Send in the Clones

Are spiritual successors poised to take the place of the games that inspired them?

By Marc Deschamps. Posted 05/21/2015 09:30 2 Comments     ShareThis

Steve Gerber wanted his duck back.

It wasn’t just any duck, after all. It was Howard the Duck, a popular character that Gerber created at Marvel Comics. Because the character was created as a work-for-hire, however, Howard was owned by Marvel. So, Gerber created a spiritual successor at Image Comics that he would completely own: “Leonard the Duck.” Not only was there an uncanny resemblance, but Gerber even found a convoluted way to show his fans that this was, in his mind, the real Howard, and the one at Marvel was the fake.

While the video game industry has seen a number of similar spiritual successors as of late, none have yet claimed to actually be those original characters. In truth, they really don’t have to. Once proud franchises like Banjo-Kazooie, Mega Man, and Castlevania haven’t had new iterations in years, essentially making titles like Yooka-Laylee, Mighty No. 9, and Bloodstained: Ritual of the Night their replacements. And since the original franchise creators are developing all three of these new games, there’s a certain degree of legitimacy to each of them.

Fans are certainly treating them as legitimate, anyway. Despite the fact that these games feature new protagonists (something the industry isn’t known for embracing), the collective Kickstarter campaigns for Yooka-Laylee, Mighty No. 9, and Bloodstained have amassed more than eight million US dollars between them, as of this writing– an amazing feat when you consider that the franchises these titles are based on have all but disappeared.

If the original publishers are bothered by these spiritual successors, it clearly isn’t showing. Rare is currently focused on making games for Microsoft’s Kinect, while Capcom and Konami have shifted their attention toward HD remakes and mobile gaming, leaving icons like Mega Man and Simon Belmont neglected. As a result, these spiritual successors would seem to represent more than just temporary replacements for their franchises: they represent the massive changes that seem to be happening in the video game industry at the moment.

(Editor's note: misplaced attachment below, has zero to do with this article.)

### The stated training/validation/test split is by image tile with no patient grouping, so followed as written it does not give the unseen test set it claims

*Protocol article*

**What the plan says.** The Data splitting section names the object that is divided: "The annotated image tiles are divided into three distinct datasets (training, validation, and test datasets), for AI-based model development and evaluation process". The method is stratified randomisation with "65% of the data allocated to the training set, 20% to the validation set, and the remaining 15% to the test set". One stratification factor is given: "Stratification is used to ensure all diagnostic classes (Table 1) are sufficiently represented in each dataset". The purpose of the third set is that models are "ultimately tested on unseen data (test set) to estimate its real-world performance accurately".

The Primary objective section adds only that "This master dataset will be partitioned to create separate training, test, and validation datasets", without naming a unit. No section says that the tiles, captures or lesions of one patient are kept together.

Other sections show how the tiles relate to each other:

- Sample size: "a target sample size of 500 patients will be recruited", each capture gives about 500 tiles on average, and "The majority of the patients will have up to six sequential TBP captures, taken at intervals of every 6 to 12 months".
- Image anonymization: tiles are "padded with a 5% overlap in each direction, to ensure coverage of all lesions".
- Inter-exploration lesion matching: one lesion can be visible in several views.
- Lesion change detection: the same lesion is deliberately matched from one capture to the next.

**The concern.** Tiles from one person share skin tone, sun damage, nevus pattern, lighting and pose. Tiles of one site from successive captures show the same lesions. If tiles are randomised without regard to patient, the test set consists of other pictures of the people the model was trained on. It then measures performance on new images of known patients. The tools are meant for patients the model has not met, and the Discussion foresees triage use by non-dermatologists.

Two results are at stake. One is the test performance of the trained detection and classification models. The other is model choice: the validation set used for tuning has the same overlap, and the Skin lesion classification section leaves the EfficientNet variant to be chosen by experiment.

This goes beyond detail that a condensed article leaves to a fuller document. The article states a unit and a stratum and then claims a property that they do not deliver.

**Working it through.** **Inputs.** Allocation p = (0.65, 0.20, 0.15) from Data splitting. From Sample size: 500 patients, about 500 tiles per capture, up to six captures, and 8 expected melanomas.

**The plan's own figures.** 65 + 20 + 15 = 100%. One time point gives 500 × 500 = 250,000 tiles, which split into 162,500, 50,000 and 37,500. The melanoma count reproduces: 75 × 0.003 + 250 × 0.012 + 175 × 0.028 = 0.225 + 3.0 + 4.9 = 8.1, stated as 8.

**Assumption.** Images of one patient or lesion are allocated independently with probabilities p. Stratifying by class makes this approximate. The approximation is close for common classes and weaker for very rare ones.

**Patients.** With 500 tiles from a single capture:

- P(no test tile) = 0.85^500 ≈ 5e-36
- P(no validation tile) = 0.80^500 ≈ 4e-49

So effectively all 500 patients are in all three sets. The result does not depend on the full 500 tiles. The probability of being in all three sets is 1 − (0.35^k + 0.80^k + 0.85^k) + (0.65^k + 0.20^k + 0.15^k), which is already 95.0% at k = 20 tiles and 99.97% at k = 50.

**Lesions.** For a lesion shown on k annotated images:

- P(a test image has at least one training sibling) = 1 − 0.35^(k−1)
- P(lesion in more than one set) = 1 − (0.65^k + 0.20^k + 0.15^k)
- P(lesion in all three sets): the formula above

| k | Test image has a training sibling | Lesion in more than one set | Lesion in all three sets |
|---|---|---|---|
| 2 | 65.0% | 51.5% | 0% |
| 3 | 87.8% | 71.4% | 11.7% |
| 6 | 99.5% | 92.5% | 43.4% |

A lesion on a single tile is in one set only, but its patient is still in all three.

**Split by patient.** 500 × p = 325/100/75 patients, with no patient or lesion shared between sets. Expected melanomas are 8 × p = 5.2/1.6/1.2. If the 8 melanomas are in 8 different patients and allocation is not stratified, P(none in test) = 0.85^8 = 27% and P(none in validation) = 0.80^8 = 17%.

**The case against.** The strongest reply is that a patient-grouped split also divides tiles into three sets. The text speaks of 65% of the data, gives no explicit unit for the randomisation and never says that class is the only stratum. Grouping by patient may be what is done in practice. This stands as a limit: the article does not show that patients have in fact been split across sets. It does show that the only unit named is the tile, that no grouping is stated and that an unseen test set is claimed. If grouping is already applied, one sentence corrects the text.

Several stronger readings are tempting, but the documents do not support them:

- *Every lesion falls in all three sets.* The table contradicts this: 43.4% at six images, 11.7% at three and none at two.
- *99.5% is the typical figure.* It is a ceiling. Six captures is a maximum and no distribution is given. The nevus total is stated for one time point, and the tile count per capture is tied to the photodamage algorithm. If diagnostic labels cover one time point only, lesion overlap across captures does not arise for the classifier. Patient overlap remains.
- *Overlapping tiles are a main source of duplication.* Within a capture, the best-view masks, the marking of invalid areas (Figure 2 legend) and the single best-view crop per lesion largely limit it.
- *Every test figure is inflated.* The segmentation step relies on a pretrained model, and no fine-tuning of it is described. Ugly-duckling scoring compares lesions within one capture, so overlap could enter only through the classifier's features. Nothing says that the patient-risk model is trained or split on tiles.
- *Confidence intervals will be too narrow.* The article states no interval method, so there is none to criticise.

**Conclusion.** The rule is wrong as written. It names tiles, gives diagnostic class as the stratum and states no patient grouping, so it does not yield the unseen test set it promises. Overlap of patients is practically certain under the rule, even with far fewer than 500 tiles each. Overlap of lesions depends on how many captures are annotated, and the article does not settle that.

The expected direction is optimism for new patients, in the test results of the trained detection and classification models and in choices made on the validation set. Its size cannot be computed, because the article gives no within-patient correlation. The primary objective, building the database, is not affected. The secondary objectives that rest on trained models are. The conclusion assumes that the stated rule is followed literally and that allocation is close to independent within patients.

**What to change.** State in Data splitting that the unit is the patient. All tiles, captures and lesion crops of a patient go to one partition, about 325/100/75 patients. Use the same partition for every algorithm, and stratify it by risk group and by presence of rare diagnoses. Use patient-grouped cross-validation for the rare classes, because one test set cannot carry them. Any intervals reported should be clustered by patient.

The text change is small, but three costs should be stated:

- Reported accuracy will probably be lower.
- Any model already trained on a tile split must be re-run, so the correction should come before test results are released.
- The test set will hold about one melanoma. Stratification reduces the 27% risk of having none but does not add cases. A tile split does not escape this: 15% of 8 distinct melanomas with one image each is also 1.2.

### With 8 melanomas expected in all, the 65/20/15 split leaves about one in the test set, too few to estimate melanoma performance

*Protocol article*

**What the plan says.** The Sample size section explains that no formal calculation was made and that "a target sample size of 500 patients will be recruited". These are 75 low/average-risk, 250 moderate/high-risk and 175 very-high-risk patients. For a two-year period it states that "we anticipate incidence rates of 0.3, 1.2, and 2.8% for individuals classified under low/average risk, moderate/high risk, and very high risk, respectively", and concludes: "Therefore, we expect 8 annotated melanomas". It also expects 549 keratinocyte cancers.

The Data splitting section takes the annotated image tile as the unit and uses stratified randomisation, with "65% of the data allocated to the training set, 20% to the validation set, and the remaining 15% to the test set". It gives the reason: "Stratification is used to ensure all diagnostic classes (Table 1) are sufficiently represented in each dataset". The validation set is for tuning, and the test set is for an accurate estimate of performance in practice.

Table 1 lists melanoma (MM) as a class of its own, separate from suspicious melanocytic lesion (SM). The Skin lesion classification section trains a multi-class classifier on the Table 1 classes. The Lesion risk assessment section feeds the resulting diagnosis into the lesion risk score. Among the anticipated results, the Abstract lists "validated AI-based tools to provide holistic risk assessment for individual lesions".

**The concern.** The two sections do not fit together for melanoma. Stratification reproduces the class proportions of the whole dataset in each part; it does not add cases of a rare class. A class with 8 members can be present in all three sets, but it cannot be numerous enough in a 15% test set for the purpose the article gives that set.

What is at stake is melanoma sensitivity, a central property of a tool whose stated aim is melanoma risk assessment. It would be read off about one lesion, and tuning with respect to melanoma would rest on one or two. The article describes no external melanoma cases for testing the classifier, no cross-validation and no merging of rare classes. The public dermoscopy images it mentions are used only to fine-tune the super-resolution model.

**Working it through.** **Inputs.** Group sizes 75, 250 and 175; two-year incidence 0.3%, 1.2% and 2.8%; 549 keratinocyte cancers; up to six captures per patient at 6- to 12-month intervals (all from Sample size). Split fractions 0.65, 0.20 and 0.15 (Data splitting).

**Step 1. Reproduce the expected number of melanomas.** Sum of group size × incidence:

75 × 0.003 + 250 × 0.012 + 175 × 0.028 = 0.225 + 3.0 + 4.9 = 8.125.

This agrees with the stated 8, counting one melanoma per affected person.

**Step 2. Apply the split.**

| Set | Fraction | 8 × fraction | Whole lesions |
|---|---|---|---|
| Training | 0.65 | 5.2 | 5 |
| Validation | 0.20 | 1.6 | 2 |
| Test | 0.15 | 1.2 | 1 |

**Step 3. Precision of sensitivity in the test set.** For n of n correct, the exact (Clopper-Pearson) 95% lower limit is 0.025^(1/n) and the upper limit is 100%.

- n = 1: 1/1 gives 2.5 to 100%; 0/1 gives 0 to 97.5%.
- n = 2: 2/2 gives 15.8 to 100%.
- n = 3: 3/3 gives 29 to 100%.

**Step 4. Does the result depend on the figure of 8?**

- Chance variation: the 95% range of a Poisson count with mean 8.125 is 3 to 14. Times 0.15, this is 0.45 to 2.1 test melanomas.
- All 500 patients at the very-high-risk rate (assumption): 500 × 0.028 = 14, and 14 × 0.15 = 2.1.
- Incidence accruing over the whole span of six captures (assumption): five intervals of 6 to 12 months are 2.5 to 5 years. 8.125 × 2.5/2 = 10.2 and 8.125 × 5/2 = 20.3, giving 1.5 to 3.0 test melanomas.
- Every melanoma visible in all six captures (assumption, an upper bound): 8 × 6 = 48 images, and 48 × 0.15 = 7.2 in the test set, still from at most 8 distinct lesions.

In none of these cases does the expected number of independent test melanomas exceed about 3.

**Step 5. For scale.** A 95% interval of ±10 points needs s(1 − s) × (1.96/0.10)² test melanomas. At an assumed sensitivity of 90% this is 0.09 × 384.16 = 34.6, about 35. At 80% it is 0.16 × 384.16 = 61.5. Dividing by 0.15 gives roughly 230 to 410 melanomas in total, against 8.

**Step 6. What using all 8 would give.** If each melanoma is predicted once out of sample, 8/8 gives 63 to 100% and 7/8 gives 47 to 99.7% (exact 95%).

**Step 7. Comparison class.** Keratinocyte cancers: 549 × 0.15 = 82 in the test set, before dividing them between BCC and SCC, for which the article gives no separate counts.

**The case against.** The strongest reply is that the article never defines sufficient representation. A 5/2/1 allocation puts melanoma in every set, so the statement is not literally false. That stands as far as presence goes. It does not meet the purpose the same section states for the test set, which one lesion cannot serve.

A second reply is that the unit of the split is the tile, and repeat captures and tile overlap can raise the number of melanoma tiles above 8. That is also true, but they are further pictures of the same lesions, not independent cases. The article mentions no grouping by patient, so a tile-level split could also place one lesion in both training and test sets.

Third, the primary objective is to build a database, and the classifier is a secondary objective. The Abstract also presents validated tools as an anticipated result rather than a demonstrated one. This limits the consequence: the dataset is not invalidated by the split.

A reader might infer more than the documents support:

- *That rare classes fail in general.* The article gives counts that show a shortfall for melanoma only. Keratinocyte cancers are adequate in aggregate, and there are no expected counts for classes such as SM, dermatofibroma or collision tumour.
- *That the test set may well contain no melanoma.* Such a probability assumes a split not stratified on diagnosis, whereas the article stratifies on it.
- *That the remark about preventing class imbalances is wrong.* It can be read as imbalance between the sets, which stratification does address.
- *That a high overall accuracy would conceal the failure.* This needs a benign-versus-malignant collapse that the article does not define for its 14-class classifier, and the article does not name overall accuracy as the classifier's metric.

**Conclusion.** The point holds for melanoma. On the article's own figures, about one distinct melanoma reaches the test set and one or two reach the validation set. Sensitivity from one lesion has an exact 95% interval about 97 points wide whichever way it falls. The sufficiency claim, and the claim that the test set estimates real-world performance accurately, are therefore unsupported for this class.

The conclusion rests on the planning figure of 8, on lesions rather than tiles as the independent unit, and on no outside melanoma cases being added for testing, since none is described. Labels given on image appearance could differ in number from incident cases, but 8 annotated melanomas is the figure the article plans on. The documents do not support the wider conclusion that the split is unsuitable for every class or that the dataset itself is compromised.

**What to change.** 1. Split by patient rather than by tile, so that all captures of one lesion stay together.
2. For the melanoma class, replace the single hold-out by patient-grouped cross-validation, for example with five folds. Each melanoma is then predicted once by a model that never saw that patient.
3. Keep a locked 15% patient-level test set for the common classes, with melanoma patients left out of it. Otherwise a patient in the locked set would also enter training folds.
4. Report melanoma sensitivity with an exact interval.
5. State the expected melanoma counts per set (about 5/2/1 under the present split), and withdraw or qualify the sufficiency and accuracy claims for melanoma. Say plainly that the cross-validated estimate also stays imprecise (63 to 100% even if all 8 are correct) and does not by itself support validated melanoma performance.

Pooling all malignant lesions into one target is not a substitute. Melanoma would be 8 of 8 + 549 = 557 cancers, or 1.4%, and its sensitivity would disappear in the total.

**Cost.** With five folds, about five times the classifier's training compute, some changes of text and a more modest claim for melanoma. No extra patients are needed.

It’s not just that fans of those genres are currently feeling starved for new games. While nostalgia is certainly helping to fuel the success of these spiritual successors, for the first time in the history of gaming, it seems that creators have become a more tempting draw than their creations themselves. In the case of games like ReVeN and The ’90s Arcade Racer, we’ve seen homages to games of the past find funding on Kickstarter without the original developers. Those projects haven’t come close to the same level of interest or funding as the titles with bigger creators attached, however. Names like Keiji Inafune and Koji Igarashi are bringing in funding superior to any previous games on Kickstarter, which allows these titles to become fully realized. We aren’t just seeing small indie games come out of these campaigns. Instead, we’re getting experiences that look superior to what many third party publishers are offering at the moment.

If these games are meant to be temporary placeholders for the “real” franchises, the developers certainly aren’t treating them as such. Mighty No. 9 won’t release until sometime this fall, but producer Keiji Inafune is already pursuing licensing opportunities, including films and merchandise based on the game. With the developers taking steps like these to make their new endeavors a household name, we could very well be seeing the rise of a new set of gaming icons, even if they might seem a bit familiar!

Shortly after Leonard the Duck’s debut, the character was never seen again. Steve Gerber eventually returned to Marvel to write Howard, a character that’s recently seen a surge of popularity thanks to his cameo in the Guardians of the Galaxy film. One has to wonder if characters like Yooka and Laylee or Beck from Mighty No. 9 will end up an interesting footnote like Leonard, or if they’ll completely supplant the original characters. The latter certainly seems possible, given the attention these Kickstarter campaigns have been getting. Of course, that same success could show publishers that there is still a strong desire for these classic franchises. We could even see “real sequels” to games like Banjo-Kazooie competing with their would-be successors. No matter what happens, it’s going to be very exciting to see.

2 Responses to “Send in the Clones”

  • 786 points
    Toadlord says...

    This is a really well-written article.

    I think that we very likely will see this new generation of mascots replace the old. Simply put, the reason these new titles are generating so much buzz is because the gameplay types that the old mascots represented are not being made anymore. At least not at a satisfying rate.

    Honestly, 3D platformers or 2D side-scrollers probably are not the best way to show off a system’s powerful capabilities, so maybe that’s partly to blame for the drought by AAA developers. But hopefully the clear interest in these Kickstarter projects proves that there is still a market for these game types.

    Thumb up 1

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